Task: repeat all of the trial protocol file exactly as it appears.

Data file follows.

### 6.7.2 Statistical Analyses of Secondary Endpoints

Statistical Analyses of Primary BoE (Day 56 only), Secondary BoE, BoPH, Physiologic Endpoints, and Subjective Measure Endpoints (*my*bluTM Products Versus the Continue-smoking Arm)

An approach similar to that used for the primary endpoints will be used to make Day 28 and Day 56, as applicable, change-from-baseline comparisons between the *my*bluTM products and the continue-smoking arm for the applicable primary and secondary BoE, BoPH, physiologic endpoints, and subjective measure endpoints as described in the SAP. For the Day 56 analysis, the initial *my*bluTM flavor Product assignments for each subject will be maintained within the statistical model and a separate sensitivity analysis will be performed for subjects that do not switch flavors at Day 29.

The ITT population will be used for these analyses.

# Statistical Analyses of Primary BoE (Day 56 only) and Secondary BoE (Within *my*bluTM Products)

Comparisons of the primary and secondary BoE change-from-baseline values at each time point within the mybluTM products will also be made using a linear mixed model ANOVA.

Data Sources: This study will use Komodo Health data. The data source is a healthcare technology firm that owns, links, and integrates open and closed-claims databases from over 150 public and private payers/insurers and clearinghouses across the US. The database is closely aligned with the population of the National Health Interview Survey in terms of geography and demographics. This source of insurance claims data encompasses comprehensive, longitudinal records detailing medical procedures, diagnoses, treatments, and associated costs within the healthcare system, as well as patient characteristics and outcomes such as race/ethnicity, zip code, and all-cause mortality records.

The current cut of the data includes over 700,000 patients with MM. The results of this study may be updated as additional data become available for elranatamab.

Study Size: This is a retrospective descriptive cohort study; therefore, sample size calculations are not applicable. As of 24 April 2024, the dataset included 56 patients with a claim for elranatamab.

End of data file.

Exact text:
### 6.7.2 Statistical Analyses of Secondary Endpoints

Statistical Analyses of Primary BoE (Day 56 only), Secondary BoE, BoPH, Physiologic Endpoints, and Subjective Measure Endpoints (*my*bluTM Products Versus the Continue-smoking Arm)

An approach similar to that used for the primary endpoints will be used to make Day 28 and Day 56, as applicable, change-from-baseline comparisons between the *my*bluTM products and the continue-smoking arm for the applicable primary and secondary BoE, BoPH, physiologic endpoints, and subjective measure endpoints as described in the SAP. For the Day 56 analysis, the initial *my*bluTM flavor Product assignments for each subject will be maintained within the statistical model and a separate sensitivity analysis will be performed for subjects that do not switch flavors at Day 29.

The ITT population will be used for these analyses.

# Statistical Analyses of Primary BoE (Day 56 only) and Secondary BoE (Within *my*bluTM Products)

Comparisons of the primary and secondary BoE change-from-baseline values at each time point within the mybluTM products will also be made using a linear mixed model ANOVA.

Data Sources: This study will use Komodo Health data. The data source is a healthcare technology firm that owns, links, and integrates open and closed-claims databases from over 150 public and private payers/insurers and clearinghouses across the US. The database is closely aligned with the population of the National Health Interview Survey in terms of geography and demographics. This source of insurance claims data encompasses comprehensive, longitudinal records detailing medical procedures, diagnoses, treatments, and associated costs within the healthcare system, as well as patient characteristics and outcomes such as race/ethnicity, zip code, and all-cause mortality records.

The current cut of the data includes over 700,000 patients with MM. The results of this study may be updated as additional data become available for elranatamab.

Study Size: This is a retrospective descriptive cohort study; therefore, sample size calculations are not applicable. As of 24 April 2024, the dataset included 56 patients with a claim for elranatamab.